When other species go into hibernation during the cold winter months, it’s the waterfowl that entertain outdoor enthusiasts across the country. A group of concerned duck hunters turned conservationists founded the Quogue Wildlife Refuge on Old Ice Pond for starving waterfowl affected by the devastatingly cold winter of 1933 – 1934, and ducks have been visiting our wintry freshwater haven ever since.
The American Black Duck (Anas rubripes) graces the Quogue Wildlife Refuge logo and has been the symbol of the Refuge since 1934. This shy species of duck often stays in the furthest reaches of Old Ice Pond where they dabble for aquatic plants and insects after their long migration from breeding grounds in the northeastern US and Canada. Both the male and female Black Duck have a similar appearance to the female Mallard Duck, with overall chocolate brown feathers. To determine the subtle differences, look for darker plumage than the female Mallard, an olive-yellow bill, and a grayish face. The American Black Duck population has declined significantly since the mid-20th century due to overhunting, deforestation, and urbanization of their historic habitat, but can still be spotted in large flocks here at the Refuge.
The Hooded Merganser (Lophodytes cucullatus) is a tiny jewel among many beautiful species of waterfowl. Most recognizable by the males’ striking black and white crest plumage, this small species of duck grows to be about 18 inches in length. Females are a beautiful buff brown with matching brown crest, and can be seen diving in the shallow waters of Old Ice Pond hunting fish, aquatic insects, and crustaceans. They spot prey with their keen eyesight, and even have a third eyelid, called the nictitating membrane, that acts like goggles for their search underwater. Come with binoculars to spot this small duck with a bold personality!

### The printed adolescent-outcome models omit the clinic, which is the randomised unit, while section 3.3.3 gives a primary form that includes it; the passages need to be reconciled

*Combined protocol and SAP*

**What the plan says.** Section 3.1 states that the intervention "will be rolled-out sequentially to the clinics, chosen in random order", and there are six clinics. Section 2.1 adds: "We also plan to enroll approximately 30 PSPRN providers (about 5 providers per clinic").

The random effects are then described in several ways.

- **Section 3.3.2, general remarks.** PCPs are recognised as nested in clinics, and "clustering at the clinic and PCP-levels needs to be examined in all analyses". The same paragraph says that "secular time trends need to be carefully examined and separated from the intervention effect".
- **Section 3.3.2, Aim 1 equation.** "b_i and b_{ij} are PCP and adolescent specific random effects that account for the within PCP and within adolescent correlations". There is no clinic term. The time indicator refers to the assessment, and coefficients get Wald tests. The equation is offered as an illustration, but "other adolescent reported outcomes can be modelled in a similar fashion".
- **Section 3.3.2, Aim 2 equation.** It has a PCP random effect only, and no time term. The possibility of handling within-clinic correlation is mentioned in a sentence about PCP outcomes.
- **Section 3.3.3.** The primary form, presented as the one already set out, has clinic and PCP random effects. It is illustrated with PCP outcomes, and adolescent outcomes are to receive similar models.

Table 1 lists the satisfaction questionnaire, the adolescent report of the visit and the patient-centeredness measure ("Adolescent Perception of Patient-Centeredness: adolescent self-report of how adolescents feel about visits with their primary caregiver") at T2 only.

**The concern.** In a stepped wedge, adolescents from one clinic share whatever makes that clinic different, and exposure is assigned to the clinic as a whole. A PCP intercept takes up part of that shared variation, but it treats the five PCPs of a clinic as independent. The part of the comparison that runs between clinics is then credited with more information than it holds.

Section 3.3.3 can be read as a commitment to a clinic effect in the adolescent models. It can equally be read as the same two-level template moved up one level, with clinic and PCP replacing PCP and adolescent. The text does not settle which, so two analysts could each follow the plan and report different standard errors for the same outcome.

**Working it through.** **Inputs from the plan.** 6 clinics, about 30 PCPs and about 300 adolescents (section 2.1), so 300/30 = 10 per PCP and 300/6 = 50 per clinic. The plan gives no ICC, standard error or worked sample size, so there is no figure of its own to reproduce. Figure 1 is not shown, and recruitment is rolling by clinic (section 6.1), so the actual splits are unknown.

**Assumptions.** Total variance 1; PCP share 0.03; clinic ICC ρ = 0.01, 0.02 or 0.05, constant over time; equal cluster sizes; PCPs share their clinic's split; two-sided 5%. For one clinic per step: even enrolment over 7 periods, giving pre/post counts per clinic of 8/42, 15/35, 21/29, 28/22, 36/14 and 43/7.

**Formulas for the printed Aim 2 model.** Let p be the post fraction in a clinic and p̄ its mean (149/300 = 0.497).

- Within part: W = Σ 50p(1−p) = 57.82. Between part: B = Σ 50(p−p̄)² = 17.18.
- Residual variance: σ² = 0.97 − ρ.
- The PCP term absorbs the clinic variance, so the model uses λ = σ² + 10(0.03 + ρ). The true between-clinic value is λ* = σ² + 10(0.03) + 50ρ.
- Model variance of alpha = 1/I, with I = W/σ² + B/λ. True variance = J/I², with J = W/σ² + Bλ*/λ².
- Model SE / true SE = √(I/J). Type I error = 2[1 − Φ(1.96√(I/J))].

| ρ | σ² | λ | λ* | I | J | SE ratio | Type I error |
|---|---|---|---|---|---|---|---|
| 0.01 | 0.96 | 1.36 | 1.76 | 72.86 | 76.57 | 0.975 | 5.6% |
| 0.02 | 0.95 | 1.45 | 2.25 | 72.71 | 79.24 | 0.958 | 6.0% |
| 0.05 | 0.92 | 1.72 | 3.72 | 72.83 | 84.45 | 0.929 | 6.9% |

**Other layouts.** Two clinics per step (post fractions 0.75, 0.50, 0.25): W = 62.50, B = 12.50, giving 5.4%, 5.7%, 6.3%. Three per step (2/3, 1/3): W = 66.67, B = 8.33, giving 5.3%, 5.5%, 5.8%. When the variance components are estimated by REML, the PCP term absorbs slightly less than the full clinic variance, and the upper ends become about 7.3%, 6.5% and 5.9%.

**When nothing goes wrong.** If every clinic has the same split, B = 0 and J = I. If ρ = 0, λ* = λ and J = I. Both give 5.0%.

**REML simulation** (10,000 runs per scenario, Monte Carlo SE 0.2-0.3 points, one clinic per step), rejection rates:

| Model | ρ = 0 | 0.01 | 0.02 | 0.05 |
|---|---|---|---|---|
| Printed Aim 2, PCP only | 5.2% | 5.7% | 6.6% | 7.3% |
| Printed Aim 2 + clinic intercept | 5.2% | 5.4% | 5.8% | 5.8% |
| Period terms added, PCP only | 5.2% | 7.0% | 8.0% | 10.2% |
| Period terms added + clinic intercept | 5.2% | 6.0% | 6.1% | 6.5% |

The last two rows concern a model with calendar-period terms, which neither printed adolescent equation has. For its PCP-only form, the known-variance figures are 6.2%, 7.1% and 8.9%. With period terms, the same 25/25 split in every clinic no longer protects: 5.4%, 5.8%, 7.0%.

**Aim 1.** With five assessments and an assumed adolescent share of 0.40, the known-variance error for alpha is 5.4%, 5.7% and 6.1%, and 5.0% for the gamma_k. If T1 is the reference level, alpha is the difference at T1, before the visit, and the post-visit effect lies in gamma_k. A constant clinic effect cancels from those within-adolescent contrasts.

The graceful long neck and elongated tail feathers of the drake (male) make the Northern Pintail (Anas acuta) a recognizable visitor to Old Ice Pond. Although the female Pintail has varying shades of brown plumage, she is identifiable by the same elegant neck and body shape as her mate. Pintails dabble at the surface of the pond for food, and tip upside down with their long tail in the air and their heads searching for food at the bottom of shallow water. Northern Pintails breed in Siberia, Northern US, Canada, and Europe and make a southward migration in the Fall, some ending their journey near the equator.
Without the flashy and bright plumage that many other waterfowl species have, the Gadwall (Anas strepera) often goes unnoticed among flocks of other dabbling ducks. Males have an intricate pattern of brown, gray, and black feathers while females have a mottled brown and buff body. Both male and female Gadwall sport a white speculum (wing patch) that can occasionally be seen when swimming. Although they sometimes steal food from the bills of other species, they are more often found grazing on submerged aquatic vegetation. This species is monogamous, and over 90% are paired by November. They spend the next five months together until the female builds her ground nest during the Spring on the central plains of the US and Canada.
Other species of waterfowl, including the American Wigeon, Bufflehead, Common Goldeneye, Green Winged Teal, Long-tailed Duck, Brant, Northern Shoveler and many more, join year round residents like Mallard Ducks, Canada Geese, and Wood Ducks on Old Ice Pond. Be sure to watch for hybrid ducks, accidentals from Europe, and rare variations in plumage. Grab a pair of binoculars and check out these flashy waterfowl on your next visit!